Thursday's viewers guide

Updated: July 1, 2004, 9:28 AM ET
By Cynthia Faulkner | ESPN.com

WIMBLEDON, England -- American veteran Lindsay Davenport, 28, and rising Russian star Maria Sharapova, 17, have something in common.

When both were in their formative teen tennis years, they worked with Robert Lansdorp, who helped develop each player's powerful ground strokes.

"We both hit a pretty powerful ball, both have a pretty good serve," Sharapova said. "She's a great champion. I mean, one word about her, she's won this tournament and I want this tournament, so it's going to be interesting."

Davenport won this tournament in 1999 and then her last major title win in 2000 at the Australian Open. Recently, Davenport came back from knee surgery only to suffer foot problems requiring a second surgery in less than a year and a half. She finally appears to be healthy and benefiting from the soft grass surface. At Wimbledon, her record is 42-9.

"The faster surfaces definitely make life a lot more easy for myself, whether it's a fast hard court or fast indoor court or grass," Davenport said.

This is a battle of generations, although Davenport disapproves of terming it a "changing of the guard."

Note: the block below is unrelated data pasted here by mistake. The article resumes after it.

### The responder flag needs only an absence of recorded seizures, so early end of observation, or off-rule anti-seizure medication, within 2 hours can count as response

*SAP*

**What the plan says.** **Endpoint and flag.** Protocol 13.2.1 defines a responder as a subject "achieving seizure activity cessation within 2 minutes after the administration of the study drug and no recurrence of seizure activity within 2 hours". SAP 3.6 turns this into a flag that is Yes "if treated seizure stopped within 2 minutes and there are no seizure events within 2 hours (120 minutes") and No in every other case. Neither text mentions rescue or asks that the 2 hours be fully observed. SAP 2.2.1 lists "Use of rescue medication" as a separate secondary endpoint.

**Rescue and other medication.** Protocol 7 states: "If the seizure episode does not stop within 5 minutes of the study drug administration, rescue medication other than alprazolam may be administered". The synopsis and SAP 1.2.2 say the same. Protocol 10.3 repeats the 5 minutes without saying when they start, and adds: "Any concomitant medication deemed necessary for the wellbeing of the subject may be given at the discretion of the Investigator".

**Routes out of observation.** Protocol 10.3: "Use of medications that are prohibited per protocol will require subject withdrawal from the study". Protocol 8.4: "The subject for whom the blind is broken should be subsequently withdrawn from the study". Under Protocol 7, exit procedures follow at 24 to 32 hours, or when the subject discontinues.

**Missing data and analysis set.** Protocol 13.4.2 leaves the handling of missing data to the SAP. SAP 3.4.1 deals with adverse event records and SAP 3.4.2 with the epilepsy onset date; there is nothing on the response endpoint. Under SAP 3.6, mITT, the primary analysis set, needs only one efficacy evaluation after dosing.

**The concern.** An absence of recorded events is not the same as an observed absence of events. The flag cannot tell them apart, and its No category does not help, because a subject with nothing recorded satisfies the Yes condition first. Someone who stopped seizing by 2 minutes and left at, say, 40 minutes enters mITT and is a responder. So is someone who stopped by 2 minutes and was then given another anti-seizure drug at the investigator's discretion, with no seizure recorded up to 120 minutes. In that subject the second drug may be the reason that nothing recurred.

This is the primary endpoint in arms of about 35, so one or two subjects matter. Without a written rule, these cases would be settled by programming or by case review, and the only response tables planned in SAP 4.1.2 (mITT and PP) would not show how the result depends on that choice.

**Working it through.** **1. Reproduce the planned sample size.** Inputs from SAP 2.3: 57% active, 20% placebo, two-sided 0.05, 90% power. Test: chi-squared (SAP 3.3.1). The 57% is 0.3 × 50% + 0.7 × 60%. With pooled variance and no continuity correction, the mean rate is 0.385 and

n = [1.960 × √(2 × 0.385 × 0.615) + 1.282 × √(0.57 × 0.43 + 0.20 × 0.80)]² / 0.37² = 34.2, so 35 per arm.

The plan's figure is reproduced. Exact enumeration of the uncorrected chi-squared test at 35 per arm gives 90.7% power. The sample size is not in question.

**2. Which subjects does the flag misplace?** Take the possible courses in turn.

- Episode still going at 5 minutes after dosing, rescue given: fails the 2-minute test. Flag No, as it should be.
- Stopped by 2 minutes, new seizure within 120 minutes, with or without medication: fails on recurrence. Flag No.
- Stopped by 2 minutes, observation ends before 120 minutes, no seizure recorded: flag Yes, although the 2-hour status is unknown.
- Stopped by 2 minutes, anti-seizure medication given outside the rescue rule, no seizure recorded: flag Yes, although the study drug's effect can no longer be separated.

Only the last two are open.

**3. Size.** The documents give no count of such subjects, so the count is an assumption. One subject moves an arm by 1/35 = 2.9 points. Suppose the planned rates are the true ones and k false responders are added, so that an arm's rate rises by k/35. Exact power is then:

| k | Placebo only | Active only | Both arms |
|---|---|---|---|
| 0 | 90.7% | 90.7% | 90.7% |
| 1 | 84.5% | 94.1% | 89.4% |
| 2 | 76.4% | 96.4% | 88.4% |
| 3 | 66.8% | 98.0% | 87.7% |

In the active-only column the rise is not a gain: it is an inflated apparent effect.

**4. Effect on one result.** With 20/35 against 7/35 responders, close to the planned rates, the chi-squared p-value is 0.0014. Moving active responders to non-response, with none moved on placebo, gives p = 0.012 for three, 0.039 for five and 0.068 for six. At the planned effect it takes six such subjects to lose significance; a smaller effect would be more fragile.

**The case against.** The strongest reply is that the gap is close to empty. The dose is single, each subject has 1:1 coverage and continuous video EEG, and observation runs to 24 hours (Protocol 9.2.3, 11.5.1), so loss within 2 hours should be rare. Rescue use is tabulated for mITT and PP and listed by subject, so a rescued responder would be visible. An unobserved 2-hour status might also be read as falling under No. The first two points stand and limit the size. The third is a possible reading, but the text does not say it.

"I think one point in the '90s, we lost Novotna, we lost Graf, we lost Navratilova, Sanchez," Davenport said. "Still players like Williams come up and take over the game. I think that's just the natural cycle."

Davenport is among the best at summing up a player's strengths and weaknesses and she assessed her semifinal opponent's future.

"Technically, I think she's very sound," Davenport said. "She's got a good, hard serve that will continue to develop as she gets older. There's no glaring weakness."

Serena's tough to beat here

Serena Williams is pleased. Her knee is holding up and she's eased into the semifinals. Easier than even she expected after a quarterfinal matchup with Jennifer Capriati.

Williams came out fighting and overwhelmed Capriati in only 45 minutes on Wednesday. The 6-1, 6-1 defeat was Capriati's worst loss in a Grand Slam tournament ever. Williams's semifinal opponent, Amelie Mauresmo, is well aware that Williams will leave few openings.

"It's pretty tough to play her because you're like, in one or two shots, it's done, especially on that surface," Mauresmo said, snapping her fingers. "You have to be very focused and ready from the first shot to handle her game.

"But I think I will have some fun," she added smiling.

The last time Mauresmo and Williams met at Wimbledon also was in the semifinals in 2002; Williams won 6-2, 6-1. Williams has a 30-3 record at Wimbledon and has won 19 consecutive matches. She's attempting to make history by winning her third consecutive title here becoming only the third woman in 35 years along with Steffi Graf and Martina Navratilova to do so.

"I've been asked about how I felt about winning three in a row," Williams said. "You know, it's been something on my mind since the beginning of the tournament ... it's been a tough 12 months for me, and it's like I'm finally feeling much better."

Cynthia Faulkner is the tennis editor for ESPN.com.

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